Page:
For those who are interested... Yes the pool still exists under the floorboards of the building that housed it.  I have been priveleged to have stuck my head underneath the boards & witness this remarkable feature....still very much intact.

So... where else would a public baths have been transformed into an integral part of a flour mill...then the whole site play it's part as a leisure centre & later be the home of a furniture store???

This shot is taken from the Blackshaw Rd level crossing & shows the rear of the main mill building. Of interest is the single level building at left of shot extending along the street side with the tower in the distance.  This is the building that housed the original public swimming baths & later the roller skating rink

A wider shot this time showing the newer building addition at right of shot.  This building was added to house the bowling alley, plant room & other services

A view of behind the bowling alley addition showing all of what is left of the flour mill siding alignment & infrastructure.  There is evidence of loading dock remnants & steps etc below the wire fence in the middle of the shot

I would love to acknowledge credit  for this photo...but have no idea of the photographer etc...
While this shot may be out of sequence... it is a useful comparison with the next shot...
Taken from Sloane St is an overall view of the front of the site. I believe taken in around the early 1940s
The main mill building is obvious while the building at right housed the original public baths & later a roller skating rink.  The signwritten shed & the elevator / silo complex were demolished to make way for the new addition that housed the bowling alley & carpark.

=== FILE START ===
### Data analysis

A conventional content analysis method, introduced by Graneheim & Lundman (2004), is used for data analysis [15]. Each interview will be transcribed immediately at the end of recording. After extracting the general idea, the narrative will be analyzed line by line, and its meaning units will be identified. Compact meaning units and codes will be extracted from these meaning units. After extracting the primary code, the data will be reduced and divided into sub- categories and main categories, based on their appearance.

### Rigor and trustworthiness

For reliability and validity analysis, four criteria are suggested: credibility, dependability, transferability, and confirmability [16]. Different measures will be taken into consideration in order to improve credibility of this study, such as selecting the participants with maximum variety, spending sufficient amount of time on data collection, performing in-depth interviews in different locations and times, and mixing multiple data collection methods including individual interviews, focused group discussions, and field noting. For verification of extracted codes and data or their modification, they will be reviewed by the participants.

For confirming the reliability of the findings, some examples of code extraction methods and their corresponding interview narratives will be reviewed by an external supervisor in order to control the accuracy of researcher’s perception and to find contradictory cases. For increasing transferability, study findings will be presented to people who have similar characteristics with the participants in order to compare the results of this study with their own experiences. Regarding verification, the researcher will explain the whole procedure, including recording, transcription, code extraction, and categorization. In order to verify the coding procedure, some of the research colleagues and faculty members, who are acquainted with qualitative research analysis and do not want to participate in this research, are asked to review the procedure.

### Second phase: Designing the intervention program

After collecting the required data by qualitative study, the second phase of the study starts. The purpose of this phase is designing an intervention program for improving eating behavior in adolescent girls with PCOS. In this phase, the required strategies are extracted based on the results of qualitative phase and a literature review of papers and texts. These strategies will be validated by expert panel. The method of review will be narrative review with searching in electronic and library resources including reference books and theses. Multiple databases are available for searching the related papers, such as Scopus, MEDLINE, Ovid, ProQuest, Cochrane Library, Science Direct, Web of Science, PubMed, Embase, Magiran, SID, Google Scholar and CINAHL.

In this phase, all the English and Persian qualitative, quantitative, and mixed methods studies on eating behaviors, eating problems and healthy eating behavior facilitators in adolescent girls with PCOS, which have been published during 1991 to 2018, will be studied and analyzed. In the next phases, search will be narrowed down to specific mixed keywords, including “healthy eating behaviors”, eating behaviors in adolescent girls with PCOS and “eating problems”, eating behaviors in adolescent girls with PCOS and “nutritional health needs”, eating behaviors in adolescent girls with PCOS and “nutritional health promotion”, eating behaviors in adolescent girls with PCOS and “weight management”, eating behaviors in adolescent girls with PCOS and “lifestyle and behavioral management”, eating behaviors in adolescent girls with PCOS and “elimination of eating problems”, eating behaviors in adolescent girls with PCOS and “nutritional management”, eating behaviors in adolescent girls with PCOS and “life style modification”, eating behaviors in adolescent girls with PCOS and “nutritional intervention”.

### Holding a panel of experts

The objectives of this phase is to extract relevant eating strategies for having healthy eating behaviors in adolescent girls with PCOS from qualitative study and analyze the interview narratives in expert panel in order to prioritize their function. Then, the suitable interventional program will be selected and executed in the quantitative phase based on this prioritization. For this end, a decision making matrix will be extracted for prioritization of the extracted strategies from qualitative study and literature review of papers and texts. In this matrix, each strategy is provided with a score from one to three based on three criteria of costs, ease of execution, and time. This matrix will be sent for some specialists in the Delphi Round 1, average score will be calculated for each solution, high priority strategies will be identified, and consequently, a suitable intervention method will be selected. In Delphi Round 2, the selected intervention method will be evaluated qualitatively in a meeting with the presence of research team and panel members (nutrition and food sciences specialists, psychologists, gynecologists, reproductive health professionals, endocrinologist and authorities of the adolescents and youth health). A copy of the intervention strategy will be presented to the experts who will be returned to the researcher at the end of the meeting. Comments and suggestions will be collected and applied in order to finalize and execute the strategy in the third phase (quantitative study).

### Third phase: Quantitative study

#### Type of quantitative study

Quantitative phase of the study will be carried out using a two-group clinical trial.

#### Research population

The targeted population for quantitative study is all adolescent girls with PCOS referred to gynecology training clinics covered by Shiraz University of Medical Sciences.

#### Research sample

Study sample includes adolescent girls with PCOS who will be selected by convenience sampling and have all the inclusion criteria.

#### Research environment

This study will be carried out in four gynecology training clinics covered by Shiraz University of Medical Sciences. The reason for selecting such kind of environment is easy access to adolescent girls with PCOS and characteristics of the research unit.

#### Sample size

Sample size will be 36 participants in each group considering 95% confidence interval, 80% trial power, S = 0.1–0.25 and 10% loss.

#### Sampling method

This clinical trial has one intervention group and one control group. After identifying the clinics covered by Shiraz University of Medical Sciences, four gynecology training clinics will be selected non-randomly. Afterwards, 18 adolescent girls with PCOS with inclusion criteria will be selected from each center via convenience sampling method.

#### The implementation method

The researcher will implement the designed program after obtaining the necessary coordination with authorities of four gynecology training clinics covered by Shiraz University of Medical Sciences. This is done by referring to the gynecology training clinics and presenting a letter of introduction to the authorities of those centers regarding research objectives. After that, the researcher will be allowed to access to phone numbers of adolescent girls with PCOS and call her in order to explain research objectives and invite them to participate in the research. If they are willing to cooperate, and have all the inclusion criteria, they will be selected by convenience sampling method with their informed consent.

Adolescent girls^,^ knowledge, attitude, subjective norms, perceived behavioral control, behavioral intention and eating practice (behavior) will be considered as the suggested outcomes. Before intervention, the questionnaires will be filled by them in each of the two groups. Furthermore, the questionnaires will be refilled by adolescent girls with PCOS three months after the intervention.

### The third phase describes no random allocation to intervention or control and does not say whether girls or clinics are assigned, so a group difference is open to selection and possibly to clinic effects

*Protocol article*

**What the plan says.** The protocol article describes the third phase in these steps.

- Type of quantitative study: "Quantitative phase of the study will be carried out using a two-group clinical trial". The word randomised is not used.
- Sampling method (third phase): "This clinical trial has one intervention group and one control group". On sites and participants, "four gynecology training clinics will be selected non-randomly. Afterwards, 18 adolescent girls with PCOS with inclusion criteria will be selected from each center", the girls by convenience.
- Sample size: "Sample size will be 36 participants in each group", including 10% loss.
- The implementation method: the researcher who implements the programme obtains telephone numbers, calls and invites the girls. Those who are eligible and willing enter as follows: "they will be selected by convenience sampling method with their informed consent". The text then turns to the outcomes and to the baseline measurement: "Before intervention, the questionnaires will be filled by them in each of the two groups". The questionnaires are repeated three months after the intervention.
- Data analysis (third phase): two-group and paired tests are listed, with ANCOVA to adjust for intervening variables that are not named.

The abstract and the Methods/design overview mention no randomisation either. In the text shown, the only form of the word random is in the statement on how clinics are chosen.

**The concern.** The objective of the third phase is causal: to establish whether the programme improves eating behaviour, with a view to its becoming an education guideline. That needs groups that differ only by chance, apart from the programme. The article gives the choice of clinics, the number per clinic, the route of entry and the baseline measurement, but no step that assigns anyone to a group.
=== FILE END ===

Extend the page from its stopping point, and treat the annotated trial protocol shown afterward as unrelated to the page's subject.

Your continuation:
Taken from the same location as the previous shot albeit some 70 odd years later...
The entrance to the original public baths is at far left adjacent to the tower which once contained the " smokers room"
The bowling alley was housed in the long building extending from centre to right of shot.
Visible on the roof of the main mill building is the support structure for the now removed water tank...While not visible in the previous shot it was added & removed in the intervening years.  


  1. I was very interested in your post as I have researched and excavated the flour mill at Yass. Something interesting that emerged is that the mill actually imported wheat from the central west to mix with the local variety in the flour. The NSWGR required bulk loading facilities for this traffic in the 1950s and that caused the Crago family to close the mill.

    I mentioned this only because of wheat going in by rail was an unexpected traffic as the local produced wheat for the mills came by road.


  2. Rod
    IIRC, the mill was shunted by the goods shed road Shunting engine, as it was used for the goods shed & several other sidings on the up side of the line, usually by one of the 32cl allocated to Glbn.

    Any wagons that were for Northern areas or detached at Glbn off up trains were attached/detached in South or Wheat yard opposite Loco, by this engine during the course of the day, from both the goods yards & North yard.

    From memory of working in & out of Glbn in the 60's I rarelly saw the mill without wagons in there in daylight hours.

    Its one of those iconic type of buildings that are part of the history of Goulburn & good to see it will be preserved with the heritage listing.